• Hello Traci Andrighetti –

      So great to meet you in Houston. I’m looking forward to coordinating some deep editing magic in Austin!

      Love your amplified cliche play. NYT! NYT! NYT!

      Can’t wait to work with you in Dallas too!

  • Hi Margie! Thanks for pushing me to read through my WIP for the fourteenth time to find another way to freshen up lines on each page. At first I wimped out and thought it was better to completely avoid clichés. Now I see the power of transforming a few well-chosen clichés into humor hits with fresh writing. I can see how the right phrase creates power in writing. I always appreciate your posts and teaching.

    • Hugs to Megan!

      Yay! Now you see how playing with cliches can add more INTEREST and HUMOR and POWER.

      Your examples were stellar. Thanks so much for giving me permission to share your talent.

  • Suzanne, can I buy your book yet? I absolutely love your story, and the writing is stellar. And Lori, your cliché twist is generating some long-lasting fun. Well done on a fabulous line!

  • Fae Rowen

    Love this one, Margie! Now, if I can just get some good cliche twists to come out of my fingertips!

  • Hi Margie!
    I loved your workshop here in Houston the other weekend. I got so much out of it and applied almost every technique to my edits to send back to my publisher! My heroine is an alcoholic and I tried to make it a bit fresher.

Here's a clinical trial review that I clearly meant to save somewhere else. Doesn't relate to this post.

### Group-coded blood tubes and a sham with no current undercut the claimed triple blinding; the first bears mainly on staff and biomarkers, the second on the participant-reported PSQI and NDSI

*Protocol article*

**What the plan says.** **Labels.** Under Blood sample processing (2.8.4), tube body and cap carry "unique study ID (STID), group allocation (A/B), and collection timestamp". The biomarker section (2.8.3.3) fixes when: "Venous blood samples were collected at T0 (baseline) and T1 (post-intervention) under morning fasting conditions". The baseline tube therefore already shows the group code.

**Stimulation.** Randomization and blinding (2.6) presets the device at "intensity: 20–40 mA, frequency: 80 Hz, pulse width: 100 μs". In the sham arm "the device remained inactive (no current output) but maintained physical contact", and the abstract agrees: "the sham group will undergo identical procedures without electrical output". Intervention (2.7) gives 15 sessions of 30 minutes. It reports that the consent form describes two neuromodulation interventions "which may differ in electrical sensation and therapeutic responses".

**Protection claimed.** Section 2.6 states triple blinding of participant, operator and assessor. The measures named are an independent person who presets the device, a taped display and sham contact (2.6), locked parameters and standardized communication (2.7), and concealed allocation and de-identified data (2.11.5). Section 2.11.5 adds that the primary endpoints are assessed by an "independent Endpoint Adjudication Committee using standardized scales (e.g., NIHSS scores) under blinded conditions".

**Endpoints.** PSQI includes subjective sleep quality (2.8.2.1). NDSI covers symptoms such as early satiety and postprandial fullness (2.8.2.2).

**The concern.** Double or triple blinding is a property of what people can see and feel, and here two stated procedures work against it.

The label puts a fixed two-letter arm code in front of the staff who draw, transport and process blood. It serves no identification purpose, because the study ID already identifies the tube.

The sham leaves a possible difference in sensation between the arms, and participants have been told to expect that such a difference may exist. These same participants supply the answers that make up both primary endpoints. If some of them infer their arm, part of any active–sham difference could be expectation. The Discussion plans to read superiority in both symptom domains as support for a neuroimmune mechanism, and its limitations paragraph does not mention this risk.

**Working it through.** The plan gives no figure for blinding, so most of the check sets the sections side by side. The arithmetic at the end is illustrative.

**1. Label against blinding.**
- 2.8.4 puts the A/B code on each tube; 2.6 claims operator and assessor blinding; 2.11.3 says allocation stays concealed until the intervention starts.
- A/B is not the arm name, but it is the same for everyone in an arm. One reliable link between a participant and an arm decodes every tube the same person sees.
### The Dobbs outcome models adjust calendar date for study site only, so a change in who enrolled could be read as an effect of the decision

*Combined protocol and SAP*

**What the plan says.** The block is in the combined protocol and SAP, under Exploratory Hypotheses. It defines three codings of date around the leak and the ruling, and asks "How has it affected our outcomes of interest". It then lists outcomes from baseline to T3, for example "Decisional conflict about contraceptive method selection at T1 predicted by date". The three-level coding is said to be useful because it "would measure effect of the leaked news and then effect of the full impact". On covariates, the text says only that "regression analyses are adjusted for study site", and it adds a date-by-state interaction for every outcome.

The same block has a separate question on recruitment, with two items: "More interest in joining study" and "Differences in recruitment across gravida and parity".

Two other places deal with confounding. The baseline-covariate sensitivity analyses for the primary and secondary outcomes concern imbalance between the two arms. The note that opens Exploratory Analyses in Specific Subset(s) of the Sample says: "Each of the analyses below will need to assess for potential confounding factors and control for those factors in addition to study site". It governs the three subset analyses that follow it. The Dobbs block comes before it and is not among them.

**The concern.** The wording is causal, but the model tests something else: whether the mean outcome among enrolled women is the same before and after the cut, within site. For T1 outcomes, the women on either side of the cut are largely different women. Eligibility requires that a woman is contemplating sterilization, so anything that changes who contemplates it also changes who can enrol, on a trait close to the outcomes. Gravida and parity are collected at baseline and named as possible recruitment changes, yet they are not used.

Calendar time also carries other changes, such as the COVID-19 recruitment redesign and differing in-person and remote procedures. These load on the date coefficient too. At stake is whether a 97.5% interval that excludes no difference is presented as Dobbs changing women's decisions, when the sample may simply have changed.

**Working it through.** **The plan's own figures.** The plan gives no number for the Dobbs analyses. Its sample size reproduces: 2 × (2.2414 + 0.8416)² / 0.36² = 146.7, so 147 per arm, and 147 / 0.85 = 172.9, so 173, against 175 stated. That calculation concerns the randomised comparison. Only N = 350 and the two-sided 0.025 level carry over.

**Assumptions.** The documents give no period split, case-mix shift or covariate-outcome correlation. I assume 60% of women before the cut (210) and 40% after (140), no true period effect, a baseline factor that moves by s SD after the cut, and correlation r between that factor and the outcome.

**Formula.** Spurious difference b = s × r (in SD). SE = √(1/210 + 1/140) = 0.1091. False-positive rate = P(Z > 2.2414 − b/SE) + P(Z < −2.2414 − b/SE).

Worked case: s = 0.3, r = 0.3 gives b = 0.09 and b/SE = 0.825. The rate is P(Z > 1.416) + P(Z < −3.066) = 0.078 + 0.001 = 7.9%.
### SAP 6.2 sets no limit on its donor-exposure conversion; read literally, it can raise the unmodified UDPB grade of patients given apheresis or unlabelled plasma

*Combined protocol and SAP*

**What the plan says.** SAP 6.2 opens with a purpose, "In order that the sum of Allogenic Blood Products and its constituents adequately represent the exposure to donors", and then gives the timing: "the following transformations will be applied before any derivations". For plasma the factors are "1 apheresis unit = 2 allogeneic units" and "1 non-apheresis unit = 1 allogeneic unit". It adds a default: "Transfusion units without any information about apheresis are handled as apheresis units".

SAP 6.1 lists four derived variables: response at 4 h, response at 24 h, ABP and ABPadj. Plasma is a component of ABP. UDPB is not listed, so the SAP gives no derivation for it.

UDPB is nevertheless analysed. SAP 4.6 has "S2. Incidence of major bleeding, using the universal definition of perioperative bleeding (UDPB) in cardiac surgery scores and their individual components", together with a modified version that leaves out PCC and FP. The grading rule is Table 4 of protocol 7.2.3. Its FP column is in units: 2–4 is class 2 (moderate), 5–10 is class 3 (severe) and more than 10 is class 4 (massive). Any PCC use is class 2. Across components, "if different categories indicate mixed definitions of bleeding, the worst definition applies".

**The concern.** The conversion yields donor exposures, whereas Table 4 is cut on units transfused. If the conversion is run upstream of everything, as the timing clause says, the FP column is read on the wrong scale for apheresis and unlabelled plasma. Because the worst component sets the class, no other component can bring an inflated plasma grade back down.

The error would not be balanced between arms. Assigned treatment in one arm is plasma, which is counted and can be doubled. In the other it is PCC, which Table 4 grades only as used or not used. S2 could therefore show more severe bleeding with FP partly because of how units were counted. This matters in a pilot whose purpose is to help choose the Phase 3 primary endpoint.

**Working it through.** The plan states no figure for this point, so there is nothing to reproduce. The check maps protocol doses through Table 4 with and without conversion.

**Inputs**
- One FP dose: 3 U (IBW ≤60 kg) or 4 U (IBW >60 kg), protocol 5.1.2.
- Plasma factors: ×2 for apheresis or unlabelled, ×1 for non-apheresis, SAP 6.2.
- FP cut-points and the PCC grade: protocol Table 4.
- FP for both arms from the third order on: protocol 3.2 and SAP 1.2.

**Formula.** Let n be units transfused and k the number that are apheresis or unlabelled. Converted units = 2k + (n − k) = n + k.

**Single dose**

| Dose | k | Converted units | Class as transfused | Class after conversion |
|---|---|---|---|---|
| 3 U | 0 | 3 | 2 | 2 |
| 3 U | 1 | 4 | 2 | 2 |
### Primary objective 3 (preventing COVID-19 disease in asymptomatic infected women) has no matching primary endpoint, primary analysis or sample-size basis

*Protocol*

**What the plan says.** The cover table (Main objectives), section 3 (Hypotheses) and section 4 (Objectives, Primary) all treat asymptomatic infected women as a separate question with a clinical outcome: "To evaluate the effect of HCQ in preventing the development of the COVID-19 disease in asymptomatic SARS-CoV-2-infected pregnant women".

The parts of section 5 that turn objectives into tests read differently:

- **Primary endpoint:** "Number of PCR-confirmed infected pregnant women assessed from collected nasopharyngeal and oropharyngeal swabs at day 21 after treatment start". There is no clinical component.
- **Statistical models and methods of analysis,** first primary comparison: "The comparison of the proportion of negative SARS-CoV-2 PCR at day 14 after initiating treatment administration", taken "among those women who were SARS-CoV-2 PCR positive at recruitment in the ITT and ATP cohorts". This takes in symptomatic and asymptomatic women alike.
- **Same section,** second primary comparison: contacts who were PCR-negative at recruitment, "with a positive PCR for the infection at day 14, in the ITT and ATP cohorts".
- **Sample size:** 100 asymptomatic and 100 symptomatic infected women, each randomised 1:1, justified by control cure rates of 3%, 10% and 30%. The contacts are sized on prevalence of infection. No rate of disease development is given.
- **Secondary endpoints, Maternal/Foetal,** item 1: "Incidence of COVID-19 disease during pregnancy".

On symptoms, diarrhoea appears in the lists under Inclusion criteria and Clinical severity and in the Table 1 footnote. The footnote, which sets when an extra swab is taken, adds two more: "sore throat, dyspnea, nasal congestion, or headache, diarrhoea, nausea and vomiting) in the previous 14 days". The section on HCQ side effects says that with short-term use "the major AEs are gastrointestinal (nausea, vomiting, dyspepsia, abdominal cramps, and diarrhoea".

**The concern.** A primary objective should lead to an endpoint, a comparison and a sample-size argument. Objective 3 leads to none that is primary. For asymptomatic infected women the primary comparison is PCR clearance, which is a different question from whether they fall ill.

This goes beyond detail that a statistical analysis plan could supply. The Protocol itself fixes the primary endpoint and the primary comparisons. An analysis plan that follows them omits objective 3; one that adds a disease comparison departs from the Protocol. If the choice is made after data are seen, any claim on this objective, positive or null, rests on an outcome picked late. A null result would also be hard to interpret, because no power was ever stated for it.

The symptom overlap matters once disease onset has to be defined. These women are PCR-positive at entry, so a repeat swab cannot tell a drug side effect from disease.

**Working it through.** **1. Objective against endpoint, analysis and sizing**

The familiar burn slid down her throat, and like a salve to a burn, the relief was immediate. Savoring the moment, she sighed with pleasure. A heavenly release oozed through her belly turning stiff joints into mellow mush. Oh, how she’d missed this feeling. It put her back in the driver’s seat, back in control of her out-of-control life.

  • Newt —

    Love, love, love that Southernism!

    “If brains was leather, she wouldn’t have enough to make a pair of nekkid sandals.”

    It’s chocolate mousse on the tongue writing. Makes you want more and more and more!

    Thanks for sharing!

  • Hi Margie – I was in your Houston seminar last week (front row next to the lovely Christie Craig!). I was able to tweak the first 5600 words of my WIP and my completed manuscript for contest entries the next day. I know they are both stronger for it! I’m not sure if this qualifies as a twist on a cliche, but it was written not long after your seminar, so hopefully it has some Margie qualities. 🙂

    “His voice tasted like a Hershey chocolate bar dunked in steaming coffee and was every bit as mesmerizing as his eyes.”

  • Margie I was so disappointed that I didn’t make the workshop in Houston. The money and the months seem to forget how to stretch evenly. Love all of your posts.

  • As soon as I see a Margie post I need to read it. You have a knack for making us stretch those creative juices 🙂
    Here’s my cliche attempt:
    Before- His heart climbed into his throat.
    After-His heart skidded along his windpipe like it was an Olympic medal winning luge run.

  • Aw love Margie’s Academy. Here’s my attempt, not sure it’s really a cliche twist, maybe a little cliche play?

    “Get. Her. Out. Here. Now.” Vandenberg’s voice exploded from the intercom, all pissy and pompous and panties-in-a-twist.

  • Just a quick note for everyone who participated in today’s Write Up a Storm event – our scriveners totalled up 85,148 words for the day!!!